The dusk was gathering as we made our way back to the car, and a chill was in the air.  We headed home to the lights of the big city. 

Halfway home, Phillip patted his pockets at the wheel and said suddenly, “Where’s my cell phone?” I rustled around under seats and down into side pockets, but came up empty. “No problem,” I said. “There’s an app for that.” I whipped out my iPad and fired up Find My iPhone—and groaned. Sure enough, a little blue dot glowed on the map way back in Barnstable, an hour south in the wrong direction. Fatalistically but graciously, althought we were both hungry and cross with it, Phillip pulled off at the next exit and turned us around the way we had come.

The sign to Lathrop Hill Cemetery glared white under a lone streetlight. Black shadows pooled into absolute darkness down the long black hill. I gave Phillip the iPad to use as a flashlight, and fired up the Flashlight app on my own cell phone. With a gulp and a giggle, we stepped into the graveyard and began to scan the ground in the gloomy dark. We had explored a fair amount of the cemetery earlier, so it was anyone’s guess where the phone could be.

Patience’s grave was way down the hill toward the back, invisible in the gloom. As Phillip moved away from me, tracking the dot of the lost phone on the iPad’s map, I saw the ghastly glow of the screen turn his face into fantastic greenish, bluish shadows against the black dark. I thought of the skull on the headstone. It didn’t seem so delightful now. 

He disappeared into the shadows. I kept my eyes focused on the path of the iPhone flashlight, trying to orient myself and read the headstone names in its narrow beam. Its light was bright but concentrated, throwing sharp shadows at the edges of the illuminated cone. It made the darkness loom larger all around me. A chill breeze ran down my neck, and I shivered. My hands were cold.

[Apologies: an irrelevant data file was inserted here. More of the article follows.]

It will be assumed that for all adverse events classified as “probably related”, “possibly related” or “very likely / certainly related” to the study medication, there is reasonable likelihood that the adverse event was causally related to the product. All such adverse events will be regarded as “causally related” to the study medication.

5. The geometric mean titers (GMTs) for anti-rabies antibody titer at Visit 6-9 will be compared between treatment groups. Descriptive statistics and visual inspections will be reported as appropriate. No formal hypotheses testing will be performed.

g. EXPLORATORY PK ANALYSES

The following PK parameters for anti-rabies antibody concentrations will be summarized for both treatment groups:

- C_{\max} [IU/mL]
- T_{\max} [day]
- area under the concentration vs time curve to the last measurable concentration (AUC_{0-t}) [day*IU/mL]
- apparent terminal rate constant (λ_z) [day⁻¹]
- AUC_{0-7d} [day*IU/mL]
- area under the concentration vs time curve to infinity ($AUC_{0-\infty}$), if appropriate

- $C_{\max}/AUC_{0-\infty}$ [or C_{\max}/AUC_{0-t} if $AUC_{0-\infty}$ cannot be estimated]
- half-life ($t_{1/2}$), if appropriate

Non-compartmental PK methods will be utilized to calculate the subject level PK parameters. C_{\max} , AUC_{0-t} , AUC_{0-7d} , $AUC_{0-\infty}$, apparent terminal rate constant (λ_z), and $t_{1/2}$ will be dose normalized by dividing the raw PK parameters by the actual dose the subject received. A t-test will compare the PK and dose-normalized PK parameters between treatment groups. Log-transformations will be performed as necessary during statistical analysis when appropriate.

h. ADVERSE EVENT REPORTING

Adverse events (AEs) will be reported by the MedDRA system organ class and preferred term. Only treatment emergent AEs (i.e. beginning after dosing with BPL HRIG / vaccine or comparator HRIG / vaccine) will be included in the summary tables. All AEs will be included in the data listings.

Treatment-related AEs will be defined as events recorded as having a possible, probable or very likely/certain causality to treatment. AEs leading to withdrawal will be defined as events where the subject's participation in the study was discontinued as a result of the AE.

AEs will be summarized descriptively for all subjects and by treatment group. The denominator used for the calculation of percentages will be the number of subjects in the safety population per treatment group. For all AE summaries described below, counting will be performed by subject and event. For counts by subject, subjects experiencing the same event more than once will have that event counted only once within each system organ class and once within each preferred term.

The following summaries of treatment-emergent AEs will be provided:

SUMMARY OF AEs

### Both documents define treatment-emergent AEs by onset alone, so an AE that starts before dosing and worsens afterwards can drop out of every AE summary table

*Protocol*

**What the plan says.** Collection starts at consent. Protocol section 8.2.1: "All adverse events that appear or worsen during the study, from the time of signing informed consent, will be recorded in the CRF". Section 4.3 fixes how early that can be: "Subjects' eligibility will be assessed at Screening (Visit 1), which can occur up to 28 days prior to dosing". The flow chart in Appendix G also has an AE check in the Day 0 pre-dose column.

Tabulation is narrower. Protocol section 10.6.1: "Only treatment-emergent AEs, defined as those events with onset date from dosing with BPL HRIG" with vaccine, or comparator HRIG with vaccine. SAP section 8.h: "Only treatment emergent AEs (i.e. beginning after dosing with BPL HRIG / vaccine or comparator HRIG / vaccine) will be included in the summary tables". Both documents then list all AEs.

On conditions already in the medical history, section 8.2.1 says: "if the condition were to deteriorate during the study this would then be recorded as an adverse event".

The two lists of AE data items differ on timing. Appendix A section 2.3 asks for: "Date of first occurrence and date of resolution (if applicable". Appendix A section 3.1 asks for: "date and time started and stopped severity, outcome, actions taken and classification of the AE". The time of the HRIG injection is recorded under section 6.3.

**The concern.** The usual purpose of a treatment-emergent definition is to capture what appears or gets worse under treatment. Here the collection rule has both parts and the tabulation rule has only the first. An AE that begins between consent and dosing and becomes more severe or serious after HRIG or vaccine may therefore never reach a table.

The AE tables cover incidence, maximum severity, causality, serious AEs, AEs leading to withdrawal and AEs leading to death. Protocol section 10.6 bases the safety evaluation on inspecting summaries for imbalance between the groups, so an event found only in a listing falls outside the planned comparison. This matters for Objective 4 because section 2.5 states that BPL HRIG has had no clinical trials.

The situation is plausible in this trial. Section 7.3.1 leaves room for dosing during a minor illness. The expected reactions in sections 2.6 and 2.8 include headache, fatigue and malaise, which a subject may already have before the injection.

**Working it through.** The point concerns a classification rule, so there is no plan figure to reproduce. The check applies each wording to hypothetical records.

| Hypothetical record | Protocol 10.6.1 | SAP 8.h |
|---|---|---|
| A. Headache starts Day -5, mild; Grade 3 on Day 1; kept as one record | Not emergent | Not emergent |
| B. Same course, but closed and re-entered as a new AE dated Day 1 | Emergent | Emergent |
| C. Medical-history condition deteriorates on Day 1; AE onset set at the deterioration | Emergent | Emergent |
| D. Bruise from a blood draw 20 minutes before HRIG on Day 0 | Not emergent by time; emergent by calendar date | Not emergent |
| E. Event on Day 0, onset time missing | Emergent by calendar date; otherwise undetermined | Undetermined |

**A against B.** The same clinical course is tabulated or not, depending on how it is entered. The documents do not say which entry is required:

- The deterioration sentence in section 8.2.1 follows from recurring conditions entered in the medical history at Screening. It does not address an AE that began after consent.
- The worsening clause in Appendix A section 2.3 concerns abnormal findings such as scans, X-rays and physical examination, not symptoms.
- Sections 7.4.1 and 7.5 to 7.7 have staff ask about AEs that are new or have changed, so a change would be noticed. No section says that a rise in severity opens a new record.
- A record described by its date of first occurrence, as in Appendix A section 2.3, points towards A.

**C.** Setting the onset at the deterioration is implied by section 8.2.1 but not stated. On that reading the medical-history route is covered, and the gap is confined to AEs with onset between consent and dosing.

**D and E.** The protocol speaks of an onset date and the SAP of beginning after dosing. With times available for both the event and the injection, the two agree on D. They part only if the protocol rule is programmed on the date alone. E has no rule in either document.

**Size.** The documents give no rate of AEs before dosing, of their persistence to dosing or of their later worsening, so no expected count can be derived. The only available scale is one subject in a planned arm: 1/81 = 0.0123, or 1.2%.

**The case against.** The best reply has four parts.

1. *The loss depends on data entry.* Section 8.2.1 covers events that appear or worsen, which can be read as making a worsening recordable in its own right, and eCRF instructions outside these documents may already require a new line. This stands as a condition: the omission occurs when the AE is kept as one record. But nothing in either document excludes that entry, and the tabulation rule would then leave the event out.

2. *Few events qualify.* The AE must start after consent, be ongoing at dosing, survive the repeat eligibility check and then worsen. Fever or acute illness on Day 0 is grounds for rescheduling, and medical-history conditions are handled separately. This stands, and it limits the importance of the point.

Out of the dark came a voice. “Call it!” 

What? I jumped, blundered into a headstone, grabbed at it, and leapt back into another one. 

“Call it! Use your phone to call mine!” 

Duh. Of course. We were close enough now to hear the phone if it rang—always supposing the ringer wasn’t set to stun, and if it hadn’t run out of battery. I laughed nervously, and pressed the Home button. “Siri, call Phillip.” I was glad to hear my own voice sounding normal. 

The phone rang, and rang, and rang. Suddenly, out of the dark, a ghostly glow appeared far down  under the trees. A tinkling electronic tune played totally incongruously, which somehow made the whole scene even weirder. “It’s Patience!” 

And it was. While trying to snap a photo of her headstone with the iPad, Phillip had dropped his own phone out of his shirt pocket. It was lying directly on her grave. We snatched it up and skedaddled. Once safely back in the car, we collapsed into helpless laughter. We would never know what Patience meant to tell us from beyond the grave. And she hadn’t even left a message.